The announcement Sunday by the Progressive Conservative Party that Danielle Smith will fight for her nomination as the PC candidate in her Highwood riding on the same day the Wildrose Party she so recently led is choosing a new leader naturally generated a certain amount of heat and light in the media.
Both events are now scheduled to take place on March 28.
Perhaps because it was the weekend and the senior journalists who write political columns usually get weekends off, there didn't seem to be a lot of political analysis of what this means.
What it suggests to me is that while the Tories under Premier Jim Prentice may not be any better than their PC predecessors at running the economy or being forthright and honest with the electorate, they excel at bare-knuckle political tactics.
With an election obviously coming much sooner than later, all parties should take note that Prentice's attitude appears to be that all’s fair in love, war and politics -- especially politics -- and that behaving like a gentleman is for losers, no matter how well cut the suit you're wearing happens to be.
You don't have to be a very alert reader to recall that the five-member Legislative rump of the Wildrose Party was in such a state of disarray in December when Smith and 11 of her fellow Wildrose MLAs had just defected to Prentice’s PC ranks that they could barely make themselves think about the necessity of replacing her as quickly as possible.
They rambled on about holding a leadership convention in June, long after Prentice was likely to have been returned to power in a slam-dunk general election.
No sooner had they got possession of themselves and last week set a much earlier date, March 28, than Prentice's PCs slyly announced that Smith's nomination vote would be held the same day.
This is a shrewdly cynical move, which is certain to steal a great deal of attention from what should have been a province-wide opportunity to excoriate and mock Smith for her self-serving and opportunistic abandonment of democratic principles, not to mention the question of whether the nomination election is fixed to ensure the former Wildrose leader wins despite the certainty many members of the party in the rural riding south of Calgary are deeply disillusioned and resentful about what Smith and Prentice have been up to.
Instead, inevitably, the media focus will be on which of the sad-sack collection of obscure politicians manages to snatch up the reins of the faltering Opposition Wildrose party, and analysis of their chances of putting off the party's appointment with obscurity.
Battling for the tarnished Wildrose crown are former Strathcona County mayor Linda Osinchuk, booted by voters in Sherwood Park and environs in the October 2013 municipal election, former Fort McMurray-Wood Buffalo MP Brian Jean, who just last year was composing crossword puzzles and musing about how he was leaving federal politics to spend more time with his grandchildren, and Cypress-Medicine Hat Wildrose MLA Drew Barnes. (Who? -- ed.)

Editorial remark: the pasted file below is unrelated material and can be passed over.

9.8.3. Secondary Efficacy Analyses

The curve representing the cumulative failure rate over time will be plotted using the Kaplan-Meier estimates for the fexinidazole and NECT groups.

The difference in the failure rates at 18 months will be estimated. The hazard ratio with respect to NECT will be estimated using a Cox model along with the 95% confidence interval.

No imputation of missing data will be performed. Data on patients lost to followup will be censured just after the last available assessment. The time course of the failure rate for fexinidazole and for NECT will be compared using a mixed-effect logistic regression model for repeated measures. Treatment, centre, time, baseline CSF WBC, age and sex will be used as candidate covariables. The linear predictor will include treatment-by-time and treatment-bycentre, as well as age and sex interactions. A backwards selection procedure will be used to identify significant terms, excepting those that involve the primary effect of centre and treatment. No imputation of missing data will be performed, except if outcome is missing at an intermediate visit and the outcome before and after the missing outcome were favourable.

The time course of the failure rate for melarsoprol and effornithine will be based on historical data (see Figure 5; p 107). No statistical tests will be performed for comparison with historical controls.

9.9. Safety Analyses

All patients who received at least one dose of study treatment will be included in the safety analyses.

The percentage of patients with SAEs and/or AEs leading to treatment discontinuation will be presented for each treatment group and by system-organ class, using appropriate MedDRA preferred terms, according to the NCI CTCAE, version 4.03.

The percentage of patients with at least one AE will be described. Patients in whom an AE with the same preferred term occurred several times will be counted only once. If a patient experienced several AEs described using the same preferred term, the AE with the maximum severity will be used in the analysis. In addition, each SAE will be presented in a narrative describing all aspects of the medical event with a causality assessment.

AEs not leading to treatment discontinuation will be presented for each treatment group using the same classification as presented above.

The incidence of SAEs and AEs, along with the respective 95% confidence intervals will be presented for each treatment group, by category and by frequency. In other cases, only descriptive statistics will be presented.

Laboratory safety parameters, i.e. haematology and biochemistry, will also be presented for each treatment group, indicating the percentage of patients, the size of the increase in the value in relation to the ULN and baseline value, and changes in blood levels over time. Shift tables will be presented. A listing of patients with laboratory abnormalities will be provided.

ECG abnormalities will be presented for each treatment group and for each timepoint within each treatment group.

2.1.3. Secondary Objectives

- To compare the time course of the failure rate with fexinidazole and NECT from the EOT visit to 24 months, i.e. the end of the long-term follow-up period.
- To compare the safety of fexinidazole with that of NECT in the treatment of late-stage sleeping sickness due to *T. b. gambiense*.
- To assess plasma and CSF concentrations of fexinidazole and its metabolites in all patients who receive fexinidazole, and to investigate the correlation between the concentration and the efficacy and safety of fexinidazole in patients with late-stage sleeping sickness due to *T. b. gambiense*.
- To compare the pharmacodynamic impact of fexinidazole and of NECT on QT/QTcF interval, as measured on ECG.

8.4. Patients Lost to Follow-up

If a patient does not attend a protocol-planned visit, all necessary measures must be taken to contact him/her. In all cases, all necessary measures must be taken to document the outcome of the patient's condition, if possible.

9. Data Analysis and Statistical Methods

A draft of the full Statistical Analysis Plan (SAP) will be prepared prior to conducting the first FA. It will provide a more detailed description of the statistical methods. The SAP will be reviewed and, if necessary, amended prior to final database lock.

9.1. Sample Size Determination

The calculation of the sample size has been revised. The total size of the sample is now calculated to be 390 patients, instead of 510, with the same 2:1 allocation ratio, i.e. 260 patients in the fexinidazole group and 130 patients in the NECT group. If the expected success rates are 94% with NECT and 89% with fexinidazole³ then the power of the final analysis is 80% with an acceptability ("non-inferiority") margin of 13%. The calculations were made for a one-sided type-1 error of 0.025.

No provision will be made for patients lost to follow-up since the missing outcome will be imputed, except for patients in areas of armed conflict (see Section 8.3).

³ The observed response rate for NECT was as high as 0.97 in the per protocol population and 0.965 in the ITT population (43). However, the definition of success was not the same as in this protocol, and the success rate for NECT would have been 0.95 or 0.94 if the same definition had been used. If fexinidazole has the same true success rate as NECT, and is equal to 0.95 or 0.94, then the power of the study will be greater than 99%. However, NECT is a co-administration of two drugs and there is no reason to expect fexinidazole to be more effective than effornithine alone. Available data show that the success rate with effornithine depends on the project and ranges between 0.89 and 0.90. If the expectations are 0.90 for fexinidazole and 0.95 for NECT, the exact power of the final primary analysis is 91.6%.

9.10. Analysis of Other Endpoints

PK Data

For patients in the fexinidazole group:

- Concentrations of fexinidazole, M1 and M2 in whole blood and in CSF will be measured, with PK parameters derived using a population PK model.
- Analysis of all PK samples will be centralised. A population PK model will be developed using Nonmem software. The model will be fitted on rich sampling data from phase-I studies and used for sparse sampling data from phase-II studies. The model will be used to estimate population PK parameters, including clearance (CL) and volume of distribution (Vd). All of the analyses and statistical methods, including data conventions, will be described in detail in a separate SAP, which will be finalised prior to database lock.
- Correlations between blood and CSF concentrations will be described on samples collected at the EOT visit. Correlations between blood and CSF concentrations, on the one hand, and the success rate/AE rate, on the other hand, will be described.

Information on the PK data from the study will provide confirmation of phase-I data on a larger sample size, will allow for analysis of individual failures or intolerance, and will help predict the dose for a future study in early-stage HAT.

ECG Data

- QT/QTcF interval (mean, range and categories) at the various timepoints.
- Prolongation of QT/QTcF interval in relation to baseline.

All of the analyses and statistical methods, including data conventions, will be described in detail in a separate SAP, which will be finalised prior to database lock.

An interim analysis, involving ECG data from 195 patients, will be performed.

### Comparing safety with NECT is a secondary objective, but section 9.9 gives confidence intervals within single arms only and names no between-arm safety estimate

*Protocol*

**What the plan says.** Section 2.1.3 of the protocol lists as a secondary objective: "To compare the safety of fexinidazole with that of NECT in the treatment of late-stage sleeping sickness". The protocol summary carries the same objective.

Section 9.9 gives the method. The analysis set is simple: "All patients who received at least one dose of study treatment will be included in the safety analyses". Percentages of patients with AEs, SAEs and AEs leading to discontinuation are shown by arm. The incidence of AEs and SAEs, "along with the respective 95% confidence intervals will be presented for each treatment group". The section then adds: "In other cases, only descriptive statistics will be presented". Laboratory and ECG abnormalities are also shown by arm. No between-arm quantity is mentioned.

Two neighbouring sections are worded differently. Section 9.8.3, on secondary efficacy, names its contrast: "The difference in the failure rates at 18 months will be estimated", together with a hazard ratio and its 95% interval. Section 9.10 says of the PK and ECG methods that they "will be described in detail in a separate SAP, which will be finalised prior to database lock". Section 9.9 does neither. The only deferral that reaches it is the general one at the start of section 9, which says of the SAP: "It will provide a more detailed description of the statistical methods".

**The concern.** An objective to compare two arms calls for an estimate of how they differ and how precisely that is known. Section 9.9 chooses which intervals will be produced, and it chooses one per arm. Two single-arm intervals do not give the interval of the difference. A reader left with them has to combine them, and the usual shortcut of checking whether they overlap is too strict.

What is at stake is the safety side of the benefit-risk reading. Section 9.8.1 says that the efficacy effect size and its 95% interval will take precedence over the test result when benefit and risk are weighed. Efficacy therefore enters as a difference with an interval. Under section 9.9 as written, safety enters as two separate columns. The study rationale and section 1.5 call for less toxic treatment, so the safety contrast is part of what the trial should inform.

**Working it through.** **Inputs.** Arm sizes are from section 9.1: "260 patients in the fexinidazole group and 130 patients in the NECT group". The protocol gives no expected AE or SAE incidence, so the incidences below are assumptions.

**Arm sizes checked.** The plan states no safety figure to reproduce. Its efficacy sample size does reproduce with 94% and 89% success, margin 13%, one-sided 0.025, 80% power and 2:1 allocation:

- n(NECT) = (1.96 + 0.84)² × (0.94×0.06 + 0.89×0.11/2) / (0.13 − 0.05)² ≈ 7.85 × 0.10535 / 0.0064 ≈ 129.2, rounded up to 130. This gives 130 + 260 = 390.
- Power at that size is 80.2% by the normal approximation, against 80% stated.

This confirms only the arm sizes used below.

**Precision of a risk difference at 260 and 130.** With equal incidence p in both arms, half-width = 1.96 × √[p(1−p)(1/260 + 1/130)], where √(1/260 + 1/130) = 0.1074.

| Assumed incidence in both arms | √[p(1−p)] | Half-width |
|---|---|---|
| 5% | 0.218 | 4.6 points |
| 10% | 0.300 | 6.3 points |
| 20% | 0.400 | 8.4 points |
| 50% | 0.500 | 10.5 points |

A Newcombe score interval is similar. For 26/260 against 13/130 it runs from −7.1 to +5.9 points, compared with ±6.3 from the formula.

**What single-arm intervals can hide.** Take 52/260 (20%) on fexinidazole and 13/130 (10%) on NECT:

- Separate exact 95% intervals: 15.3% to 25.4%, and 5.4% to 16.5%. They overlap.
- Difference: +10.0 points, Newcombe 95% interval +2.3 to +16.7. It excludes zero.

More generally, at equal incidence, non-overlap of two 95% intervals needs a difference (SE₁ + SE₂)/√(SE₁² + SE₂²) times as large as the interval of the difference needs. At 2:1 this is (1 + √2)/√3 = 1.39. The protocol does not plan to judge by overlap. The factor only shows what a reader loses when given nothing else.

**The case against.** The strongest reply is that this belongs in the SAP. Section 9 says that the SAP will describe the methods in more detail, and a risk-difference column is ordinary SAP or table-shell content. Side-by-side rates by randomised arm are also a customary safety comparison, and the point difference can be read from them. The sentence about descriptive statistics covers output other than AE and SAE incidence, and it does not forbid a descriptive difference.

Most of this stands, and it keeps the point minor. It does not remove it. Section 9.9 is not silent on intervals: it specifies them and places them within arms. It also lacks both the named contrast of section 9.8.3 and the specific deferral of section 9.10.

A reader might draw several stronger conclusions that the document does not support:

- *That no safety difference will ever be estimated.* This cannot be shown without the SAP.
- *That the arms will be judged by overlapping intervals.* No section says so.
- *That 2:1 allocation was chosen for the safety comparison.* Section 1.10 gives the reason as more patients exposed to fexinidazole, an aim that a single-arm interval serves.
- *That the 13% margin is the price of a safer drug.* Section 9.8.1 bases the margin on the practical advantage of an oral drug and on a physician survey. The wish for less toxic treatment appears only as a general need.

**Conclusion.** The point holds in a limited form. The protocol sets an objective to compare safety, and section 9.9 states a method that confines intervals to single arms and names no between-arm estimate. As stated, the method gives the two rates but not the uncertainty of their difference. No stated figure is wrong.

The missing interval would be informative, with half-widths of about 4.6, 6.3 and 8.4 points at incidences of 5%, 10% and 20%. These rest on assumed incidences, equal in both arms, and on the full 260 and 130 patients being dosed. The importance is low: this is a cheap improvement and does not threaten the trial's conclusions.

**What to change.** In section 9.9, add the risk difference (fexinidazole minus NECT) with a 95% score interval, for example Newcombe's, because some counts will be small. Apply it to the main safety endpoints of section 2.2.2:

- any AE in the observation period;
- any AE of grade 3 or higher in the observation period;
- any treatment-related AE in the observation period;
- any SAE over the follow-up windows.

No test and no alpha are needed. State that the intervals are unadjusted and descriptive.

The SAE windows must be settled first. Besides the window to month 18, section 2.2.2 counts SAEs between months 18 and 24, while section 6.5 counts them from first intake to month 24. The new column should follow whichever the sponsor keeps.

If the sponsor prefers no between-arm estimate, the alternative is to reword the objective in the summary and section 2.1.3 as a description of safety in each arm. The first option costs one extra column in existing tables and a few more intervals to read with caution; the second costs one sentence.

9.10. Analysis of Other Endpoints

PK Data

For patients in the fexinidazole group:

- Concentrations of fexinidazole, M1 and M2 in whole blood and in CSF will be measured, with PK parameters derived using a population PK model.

Higher profile leadership candidates like former Canadian Taxpayers Federation operative Derek Fildebrandt apparently took a gander at the situation and quickly lost interest.
Meanwhile, the deal Prentice made with the Wildrose Eleven seems to be sticking -- leastways, all those who have sought PC nominations so far have been chosen by PC Party members who would have curled their lips at the thought a few weeks ago.
This is a testament to Prentice's control of the party, if nothing else.
This control was evident in other Tory nomination races too. Not so long ago, it looked as if the political career of Calgary-Currie PC MLA Christine Cusanelli was all but history. She had been fired from a minor cabinet post by now departed premier Alison Redford for trying to bill taxpayers for the cost of a flight for herself, her daughter and her mom to the London Olympics.
This is, of course, ironic in light of subsequent events involving airplanes and the premier -- and subsequent harsh commentary by Premier Prentice about them.
Nevertheless, Prentice is thought to have intervened to save Cusanelli's political career because he is concerned about the gender balance of the PC caucus going into an election.
Back in Highwood, Smith will be facing Okotoks Town Councillor Carrie Fischer, who sounds familiar but only for coincidental reasons.
Alas, Fischer is no relation to Princess Leia and is unlikely to be able to defeat the forces of Darth Vader on March 28.
This post also appears on David Climenhaga's blog, AlbertaPolitics.ca.
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